GeForce Experience has proven itself an effective tool for gamers, downloading drivers, recommending optimal settings for leading titles, tailored to the system specifications of each user’s system. On October 28th NVIDIA will be releasing GeForce Experience 1.7 on GeForce.com and through the in-app automatic updater. In addition to the latest Optimal Settings updates and a few other surprises, GeForce Experience 1.7 will introduce GeForce ShadowPlay Beta, a highly anticipated gameplay capture tool.
Fast, free and easy-to-use, ShadowPlay is a new approach to gameplay recording, utilizing an on-board H.264 encoder built into GeForce GTX 600 and 700 Series graphics cards, and an innovative recording mode that shadows your every in-game move.
The eponymous Shadow Mode follows your gameplay, saving the last ten to twenty minutes of action to a temporary buffer on your hard drive. When you pull off a particularly impressive in-game move, hit Alt + F10 to save the buffered footage to a permanent file, enabling you to capture your best exploits even after the fact. To prevent your HDD from piling up with large video files, files are not created automatically; ShadowPlay saves a clip only when you press the hotkey.
The footage you do save can subsequently be edited with popular editors like Sony Vegas, Adobe Premier, the free Windows Movie Maker or any other .mp4-compatible video editor, and uploaded to YouTube to share with friends or the World Wide Web. Alternatively, upload the unedited file directly to YouTube and use the on-site tools to edit the capture to your liking. In a future GeForce Experience update we will introduce Twitch streaming, enabling ShadowPlay users to stream captured gameplay direct to Twitch. For further details stay tuned to GeForce.com.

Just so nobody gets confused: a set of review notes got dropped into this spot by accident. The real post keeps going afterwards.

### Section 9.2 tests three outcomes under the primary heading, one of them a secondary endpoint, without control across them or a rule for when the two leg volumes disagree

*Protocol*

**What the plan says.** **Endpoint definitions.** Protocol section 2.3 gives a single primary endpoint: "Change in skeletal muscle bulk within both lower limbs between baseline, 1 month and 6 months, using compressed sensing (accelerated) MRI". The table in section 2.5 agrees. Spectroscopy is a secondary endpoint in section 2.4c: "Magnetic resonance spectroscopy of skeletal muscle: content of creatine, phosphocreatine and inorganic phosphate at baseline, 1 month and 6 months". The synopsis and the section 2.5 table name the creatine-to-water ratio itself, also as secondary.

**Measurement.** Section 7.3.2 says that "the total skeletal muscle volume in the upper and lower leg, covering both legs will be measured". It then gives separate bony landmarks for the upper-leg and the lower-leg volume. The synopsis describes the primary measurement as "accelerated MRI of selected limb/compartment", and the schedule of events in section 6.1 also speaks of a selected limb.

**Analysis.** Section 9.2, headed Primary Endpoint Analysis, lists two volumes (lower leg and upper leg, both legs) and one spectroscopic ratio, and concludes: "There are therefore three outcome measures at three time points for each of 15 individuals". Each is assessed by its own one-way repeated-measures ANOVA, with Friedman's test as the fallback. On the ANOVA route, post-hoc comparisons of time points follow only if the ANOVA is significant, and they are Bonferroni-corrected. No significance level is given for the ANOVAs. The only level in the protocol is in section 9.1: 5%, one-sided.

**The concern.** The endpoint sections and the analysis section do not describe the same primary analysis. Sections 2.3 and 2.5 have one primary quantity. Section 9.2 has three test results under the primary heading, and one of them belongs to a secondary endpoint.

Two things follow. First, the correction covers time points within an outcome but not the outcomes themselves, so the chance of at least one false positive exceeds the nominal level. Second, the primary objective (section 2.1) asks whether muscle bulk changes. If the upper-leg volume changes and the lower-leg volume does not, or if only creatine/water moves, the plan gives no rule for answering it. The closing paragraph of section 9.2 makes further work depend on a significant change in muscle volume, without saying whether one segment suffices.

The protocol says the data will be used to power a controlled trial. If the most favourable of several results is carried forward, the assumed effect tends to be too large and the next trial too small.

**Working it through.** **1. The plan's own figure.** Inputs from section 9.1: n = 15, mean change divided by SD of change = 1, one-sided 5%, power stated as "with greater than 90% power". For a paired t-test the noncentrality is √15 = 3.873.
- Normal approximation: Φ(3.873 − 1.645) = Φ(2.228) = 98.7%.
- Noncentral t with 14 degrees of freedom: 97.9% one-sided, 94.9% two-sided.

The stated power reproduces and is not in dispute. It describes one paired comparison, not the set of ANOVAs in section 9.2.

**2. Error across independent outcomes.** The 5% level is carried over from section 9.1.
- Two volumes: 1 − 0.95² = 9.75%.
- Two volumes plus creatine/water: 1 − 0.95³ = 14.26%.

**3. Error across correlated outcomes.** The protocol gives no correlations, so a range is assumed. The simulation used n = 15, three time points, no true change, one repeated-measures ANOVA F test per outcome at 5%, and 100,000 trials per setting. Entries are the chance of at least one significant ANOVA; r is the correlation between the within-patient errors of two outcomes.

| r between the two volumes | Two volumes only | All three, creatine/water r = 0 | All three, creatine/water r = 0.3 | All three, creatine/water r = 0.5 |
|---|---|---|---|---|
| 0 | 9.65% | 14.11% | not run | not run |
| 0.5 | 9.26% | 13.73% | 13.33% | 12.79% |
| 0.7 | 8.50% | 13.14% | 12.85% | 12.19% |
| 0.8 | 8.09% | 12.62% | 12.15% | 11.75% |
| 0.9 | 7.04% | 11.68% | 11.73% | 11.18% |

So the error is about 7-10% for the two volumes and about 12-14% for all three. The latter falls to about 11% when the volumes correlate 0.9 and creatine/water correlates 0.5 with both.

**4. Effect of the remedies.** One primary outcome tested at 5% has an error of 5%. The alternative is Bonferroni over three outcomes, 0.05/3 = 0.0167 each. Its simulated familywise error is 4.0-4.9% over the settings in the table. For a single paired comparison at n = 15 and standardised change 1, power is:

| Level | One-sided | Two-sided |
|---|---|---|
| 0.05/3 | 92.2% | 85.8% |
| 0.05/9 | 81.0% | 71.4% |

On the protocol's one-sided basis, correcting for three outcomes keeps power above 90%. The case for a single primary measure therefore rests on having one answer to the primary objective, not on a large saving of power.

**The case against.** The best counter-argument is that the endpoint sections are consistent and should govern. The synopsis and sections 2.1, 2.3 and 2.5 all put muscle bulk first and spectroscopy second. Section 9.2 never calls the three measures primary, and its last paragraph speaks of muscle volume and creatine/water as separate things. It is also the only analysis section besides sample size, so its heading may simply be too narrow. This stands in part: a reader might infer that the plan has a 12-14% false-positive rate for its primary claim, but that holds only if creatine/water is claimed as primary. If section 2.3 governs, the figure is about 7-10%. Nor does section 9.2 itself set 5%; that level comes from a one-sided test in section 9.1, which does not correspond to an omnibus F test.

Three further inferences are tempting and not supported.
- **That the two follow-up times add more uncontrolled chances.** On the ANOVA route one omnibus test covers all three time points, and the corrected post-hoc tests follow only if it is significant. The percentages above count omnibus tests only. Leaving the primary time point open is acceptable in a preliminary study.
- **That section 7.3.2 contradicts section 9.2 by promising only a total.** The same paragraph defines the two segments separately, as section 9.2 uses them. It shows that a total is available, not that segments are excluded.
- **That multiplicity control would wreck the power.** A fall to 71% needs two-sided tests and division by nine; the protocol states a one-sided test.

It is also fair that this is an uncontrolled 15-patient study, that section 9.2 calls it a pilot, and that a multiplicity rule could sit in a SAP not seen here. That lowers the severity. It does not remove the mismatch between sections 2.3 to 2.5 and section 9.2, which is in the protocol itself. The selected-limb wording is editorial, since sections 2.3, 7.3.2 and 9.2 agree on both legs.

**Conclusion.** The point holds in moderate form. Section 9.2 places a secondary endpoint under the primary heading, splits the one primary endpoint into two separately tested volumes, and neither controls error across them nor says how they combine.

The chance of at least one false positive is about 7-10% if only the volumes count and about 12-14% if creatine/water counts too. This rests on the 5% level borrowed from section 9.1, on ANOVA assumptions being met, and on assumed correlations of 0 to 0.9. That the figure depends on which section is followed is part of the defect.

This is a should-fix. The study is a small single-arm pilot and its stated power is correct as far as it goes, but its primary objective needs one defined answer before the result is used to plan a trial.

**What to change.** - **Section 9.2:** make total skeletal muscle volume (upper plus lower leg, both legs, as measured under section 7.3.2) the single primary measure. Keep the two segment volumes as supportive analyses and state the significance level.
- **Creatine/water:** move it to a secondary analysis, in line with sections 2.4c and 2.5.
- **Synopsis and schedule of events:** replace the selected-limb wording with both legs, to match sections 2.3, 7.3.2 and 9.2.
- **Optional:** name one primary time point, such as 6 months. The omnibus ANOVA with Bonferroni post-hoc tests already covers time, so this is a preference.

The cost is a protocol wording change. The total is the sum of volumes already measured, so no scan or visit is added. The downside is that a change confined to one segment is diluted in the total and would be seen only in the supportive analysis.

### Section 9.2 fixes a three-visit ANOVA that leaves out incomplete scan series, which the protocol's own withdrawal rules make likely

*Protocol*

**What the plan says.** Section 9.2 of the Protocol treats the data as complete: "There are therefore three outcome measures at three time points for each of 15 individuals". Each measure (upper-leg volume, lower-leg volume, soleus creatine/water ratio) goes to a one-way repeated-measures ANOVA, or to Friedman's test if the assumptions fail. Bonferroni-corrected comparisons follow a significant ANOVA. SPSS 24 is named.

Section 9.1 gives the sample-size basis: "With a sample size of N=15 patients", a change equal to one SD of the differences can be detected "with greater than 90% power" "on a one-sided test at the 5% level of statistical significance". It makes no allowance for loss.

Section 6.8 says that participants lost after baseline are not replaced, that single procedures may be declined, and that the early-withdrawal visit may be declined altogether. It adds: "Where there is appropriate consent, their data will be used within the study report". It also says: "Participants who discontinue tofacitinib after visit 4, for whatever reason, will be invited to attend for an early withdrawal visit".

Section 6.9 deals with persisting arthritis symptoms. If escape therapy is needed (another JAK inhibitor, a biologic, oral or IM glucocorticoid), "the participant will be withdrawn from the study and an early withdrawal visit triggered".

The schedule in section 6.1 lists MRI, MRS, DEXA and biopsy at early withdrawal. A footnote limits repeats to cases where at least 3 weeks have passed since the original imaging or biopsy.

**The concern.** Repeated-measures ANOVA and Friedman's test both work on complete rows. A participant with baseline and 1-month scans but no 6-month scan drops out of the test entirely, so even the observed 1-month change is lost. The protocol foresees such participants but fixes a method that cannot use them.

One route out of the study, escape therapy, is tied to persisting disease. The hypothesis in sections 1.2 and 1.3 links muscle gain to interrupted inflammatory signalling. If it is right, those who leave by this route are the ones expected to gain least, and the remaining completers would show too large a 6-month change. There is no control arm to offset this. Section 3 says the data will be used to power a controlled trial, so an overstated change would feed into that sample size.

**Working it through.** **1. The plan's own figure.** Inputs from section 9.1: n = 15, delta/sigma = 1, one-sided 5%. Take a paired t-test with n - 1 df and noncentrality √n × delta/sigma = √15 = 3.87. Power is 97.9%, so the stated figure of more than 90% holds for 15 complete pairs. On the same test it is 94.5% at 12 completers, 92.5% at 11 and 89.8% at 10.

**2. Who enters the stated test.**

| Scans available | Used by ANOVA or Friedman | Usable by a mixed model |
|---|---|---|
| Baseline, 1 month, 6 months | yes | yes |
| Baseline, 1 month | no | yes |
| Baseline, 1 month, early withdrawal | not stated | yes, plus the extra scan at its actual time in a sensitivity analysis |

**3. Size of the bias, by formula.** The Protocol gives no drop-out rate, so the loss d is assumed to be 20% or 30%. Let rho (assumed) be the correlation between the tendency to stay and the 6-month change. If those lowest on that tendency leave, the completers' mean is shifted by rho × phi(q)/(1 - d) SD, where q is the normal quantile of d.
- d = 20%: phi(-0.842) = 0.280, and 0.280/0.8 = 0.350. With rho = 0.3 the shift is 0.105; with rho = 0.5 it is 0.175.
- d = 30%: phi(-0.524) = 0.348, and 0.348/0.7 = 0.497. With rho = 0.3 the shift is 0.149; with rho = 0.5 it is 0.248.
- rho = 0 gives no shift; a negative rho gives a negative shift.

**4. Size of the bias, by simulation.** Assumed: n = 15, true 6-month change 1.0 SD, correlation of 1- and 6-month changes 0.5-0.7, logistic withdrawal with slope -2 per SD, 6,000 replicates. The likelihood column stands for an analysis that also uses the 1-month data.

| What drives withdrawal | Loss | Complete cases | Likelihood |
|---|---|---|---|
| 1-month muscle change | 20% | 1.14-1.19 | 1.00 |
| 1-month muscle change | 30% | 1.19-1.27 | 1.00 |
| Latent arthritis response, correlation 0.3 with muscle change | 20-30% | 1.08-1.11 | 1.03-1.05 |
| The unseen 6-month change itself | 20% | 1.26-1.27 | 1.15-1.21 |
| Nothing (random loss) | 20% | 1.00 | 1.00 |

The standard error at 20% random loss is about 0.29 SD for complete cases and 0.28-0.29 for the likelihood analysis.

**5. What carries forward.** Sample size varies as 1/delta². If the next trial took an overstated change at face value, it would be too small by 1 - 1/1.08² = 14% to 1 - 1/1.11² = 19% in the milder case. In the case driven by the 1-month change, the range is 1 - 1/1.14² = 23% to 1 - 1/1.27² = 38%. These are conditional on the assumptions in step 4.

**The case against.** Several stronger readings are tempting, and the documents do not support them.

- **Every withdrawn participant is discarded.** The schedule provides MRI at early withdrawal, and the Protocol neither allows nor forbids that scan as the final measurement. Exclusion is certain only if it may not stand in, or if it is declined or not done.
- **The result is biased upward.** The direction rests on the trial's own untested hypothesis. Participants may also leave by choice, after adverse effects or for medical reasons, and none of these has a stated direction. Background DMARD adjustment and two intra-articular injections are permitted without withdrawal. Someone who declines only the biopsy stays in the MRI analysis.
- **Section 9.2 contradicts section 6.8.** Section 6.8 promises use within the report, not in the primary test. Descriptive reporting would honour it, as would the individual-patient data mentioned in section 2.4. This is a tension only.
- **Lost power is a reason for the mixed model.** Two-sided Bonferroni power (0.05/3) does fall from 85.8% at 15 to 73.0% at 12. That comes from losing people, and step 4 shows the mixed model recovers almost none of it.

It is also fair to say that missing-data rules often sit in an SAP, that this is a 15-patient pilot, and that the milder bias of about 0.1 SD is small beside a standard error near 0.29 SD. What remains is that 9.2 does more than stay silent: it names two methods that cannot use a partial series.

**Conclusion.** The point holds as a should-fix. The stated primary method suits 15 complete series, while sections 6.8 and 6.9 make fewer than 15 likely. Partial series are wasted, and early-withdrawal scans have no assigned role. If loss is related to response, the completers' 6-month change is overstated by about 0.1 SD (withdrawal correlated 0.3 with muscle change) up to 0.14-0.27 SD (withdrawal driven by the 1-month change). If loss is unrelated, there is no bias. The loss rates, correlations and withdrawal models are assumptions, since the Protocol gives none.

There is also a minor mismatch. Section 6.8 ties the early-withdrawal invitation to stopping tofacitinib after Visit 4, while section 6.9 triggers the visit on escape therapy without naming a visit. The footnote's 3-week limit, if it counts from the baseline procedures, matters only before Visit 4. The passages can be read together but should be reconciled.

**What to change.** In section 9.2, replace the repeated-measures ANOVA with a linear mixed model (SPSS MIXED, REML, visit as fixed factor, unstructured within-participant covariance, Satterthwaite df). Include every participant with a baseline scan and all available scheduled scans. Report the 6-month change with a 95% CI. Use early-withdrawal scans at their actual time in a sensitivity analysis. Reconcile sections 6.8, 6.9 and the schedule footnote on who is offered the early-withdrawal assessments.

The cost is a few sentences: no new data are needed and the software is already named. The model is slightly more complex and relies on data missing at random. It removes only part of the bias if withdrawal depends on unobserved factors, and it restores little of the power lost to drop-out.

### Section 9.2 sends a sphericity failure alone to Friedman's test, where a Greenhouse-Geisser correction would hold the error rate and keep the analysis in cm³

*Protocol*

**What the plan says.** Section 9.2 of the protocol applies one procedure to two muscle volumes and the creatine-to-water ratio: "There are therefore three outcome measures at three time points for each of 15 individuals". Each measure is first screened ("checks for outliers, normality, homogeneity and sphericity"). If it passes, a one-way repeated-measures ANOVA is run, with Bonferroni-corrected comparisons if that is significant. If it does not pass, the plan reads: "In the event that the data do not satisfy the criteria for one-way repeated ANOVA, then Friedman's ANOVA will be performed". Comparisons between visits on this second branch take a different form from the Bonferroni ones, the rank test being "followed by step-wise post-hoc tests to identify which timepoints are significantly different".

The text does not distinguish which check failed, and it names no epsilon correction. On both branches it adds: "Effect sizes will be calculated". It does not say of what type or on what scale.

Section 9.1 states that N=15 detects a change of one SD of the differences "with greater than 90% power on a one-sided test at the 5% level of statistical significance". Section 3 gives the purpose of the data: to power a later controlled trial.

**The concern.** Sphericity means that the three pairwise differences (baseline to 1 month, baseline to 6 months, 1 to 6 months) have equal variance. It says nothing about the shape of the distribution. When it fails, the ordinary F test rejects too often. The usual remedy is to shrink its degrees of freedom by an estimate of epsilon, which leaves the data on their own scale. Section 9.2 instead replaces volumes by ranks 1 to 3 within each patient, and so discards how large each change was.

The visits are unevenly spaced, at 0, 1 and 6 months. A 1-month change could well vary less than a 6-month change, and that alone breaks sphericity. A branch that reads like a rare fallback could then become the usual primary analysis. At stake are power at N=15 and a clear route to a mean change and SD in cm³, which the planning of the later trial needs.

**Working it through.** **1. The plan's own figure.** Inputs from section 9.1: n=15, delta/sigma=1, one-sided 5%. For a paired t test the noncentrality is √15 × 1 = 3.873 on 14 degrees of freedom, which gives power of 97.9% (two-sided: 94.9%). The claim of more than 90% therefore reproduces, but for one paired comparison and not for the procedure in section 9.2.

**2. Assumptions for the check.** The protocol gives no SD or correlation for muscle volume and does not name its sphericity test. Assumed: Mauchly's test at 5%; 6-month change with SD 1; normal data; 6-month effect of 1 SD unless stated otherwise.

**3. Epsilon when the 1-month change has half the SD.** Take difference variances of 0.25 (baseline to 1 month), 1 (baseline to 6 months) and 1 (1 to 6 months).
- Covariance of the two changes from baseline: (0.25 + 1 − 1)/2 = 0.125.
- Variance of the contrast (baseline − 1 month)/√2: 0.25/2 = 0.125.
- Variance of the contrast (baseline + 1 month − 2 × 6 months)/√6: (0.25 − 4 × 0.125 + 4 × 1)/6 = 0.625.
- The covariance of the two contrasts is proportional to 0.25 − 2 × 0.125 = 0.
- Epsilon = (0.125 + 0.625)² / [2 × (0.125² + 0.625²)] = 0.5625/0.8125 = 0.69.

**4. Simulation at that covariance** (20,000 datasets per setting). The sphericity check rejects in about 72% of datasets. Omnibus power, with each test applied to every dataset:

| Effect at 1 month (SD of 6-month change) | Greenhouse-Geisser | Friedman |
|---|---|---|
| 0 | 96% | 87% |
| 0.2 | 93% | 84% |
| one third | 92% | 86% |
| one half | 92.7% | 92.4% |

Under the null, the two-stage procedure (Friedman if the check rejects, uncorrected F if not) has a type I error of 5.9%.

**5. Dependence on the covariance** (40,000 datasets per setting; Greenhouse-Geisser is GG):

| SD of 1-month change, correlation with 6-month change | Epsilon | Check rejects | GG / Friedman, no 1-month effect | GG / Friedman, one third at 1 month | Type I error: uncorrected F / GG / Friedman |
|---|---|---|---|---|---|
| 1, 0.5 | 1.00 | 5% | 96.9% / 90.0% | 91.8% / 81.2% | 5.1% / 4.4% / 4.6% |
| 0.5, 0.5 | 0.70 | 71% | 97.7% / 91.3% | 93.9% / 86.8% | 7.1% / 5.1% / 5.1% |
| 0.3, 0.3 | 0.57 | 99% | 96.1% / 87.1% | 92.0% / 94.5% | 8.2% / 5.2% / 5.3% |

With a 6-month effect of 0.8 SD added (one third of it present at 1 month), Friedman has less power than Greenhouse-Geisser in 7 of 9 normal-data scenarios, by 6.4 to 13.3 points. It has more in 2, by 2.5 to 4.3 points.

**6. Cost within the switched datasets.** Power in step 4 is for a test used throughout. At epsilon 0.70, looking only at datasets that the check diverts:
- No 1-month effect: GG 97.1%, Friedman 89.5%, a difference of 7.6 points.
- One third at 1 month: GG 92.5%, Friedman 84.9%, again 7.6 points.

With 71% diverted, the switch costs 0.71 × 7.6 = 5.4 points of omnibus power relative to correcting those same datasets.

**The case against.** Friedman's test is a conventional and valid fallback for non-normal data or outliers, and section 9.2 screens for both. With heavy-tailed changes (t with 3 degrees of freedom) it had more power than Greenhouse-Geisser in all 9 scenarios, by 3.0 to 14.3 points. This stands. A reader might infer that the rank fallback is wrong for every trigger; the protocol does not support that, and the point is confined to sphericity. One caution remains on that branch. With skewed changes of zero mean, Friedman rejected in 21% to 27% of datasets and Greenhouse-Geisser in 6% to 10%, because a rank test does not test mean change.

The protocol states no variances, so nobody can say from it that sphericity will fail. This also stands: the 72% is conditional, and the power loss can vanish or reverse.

ShadowPlay leverages the H.264 hardware encoder found on GeForce GTX 600 and 700 Series graphics cards to record 1920x1080, 60 frames per second. All DirectX 9 and newer games are supported. In comparison to software solutions that hammer the CPU, ShadowPlay’s hardware solution has an approximate 5-10% performance impact when using the max-quality 50 mbps recording mode, and by saving to automatically-encoded and compressed H.264 .mp4 files, ShadowPlay avoids the disk-thrashing, humongous, multi-gigabyte files associated with other gameplay recording applications.
When streaming with Twitch in a future GeForce Experience release, this minimal performance impact will ensure competitive multiplayer matches aren’t compromised by high CPU usage or hard disk thrashing.
If you prefer to save every single moment, enable Manual Mode with the rebindable Alt + F9 hotkey, which acts like traditional gameplay recorders, saving your entire session to disk. Windows 7 files cap out at 4GB per file due to OS limitations, but on Windows 8 and Windows 8.1, file size is only limited by available hard disk space, enabling hours of footage to be recorded to a single file.
To get started with GeForce ShadowPlay Beta on October 28th, you’ll need a GeForce GTX 650 or higher desktop GPU, the latest Geforce drivers, and GeForce Experience 1.7, which will be available through GeForce.com and the in-app update tool.